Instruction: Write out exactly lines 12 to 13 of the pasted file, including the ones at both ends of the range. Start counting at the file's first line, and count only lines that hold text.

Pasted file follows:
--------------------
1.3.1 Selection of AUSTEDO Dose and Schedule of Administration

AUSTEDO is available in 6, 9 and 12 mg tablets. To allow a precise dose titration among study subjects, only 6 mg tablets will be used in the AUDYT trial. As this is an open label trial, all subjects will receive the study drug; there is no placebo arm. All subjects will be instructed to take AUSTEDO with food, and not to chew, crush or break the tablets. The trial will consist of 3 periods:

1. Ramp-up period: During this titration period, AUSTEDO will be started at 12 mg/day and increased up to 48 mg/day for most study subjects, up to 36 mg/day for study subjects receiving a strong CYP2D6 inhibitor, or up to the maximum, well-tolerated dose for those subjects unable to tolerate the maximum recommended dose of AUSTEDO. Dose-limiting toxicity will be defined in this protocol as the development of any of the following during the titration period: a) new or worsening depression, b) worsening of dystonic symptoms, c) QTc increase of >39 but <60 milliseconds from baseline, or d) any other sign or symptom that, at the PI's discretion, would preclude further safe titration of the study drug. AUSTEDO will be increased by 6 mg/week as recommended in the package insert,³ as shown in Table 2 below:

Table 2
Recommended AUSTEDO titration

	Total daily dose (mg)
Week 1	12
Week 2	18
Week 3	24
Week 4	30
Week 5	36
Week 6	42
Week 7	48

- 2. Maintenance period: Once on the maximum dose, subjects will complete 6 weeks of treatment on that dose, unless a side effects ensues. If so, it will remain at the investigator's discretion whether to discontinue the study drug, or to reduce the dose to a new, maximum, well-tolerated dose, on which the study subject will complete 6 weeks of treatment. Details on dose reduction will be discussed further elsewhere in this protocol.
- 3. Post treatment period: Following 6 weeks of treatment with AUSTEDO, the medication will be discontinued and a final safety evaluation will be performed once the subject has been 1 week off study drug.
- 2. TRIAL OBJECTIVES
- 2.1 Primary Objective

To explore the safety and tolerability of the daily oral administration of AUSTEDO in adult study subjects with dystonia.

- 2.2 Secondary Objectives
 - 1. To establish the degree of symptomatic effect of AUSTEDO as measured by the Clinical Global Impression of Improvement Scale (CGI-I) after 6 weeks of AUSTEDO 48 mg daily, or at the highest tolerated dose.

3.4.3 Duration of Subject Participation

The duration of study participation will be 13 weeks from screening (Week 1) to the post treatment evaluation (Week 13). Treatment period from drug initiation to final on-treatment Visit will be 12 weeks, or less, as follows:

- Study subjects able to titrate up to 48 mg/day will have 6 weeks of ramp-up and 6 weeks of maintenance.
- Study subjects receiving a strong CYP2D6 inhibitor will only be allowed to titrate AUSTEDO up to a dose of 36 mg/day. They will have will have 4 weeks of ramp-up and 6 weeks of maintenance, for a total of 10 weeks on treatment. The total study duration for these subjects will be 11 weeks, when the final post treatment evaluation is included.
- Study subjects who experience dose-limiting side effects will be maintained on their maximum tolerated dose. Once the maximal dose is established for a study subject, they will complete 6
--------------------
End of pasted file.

Week 6	42
Week 7	48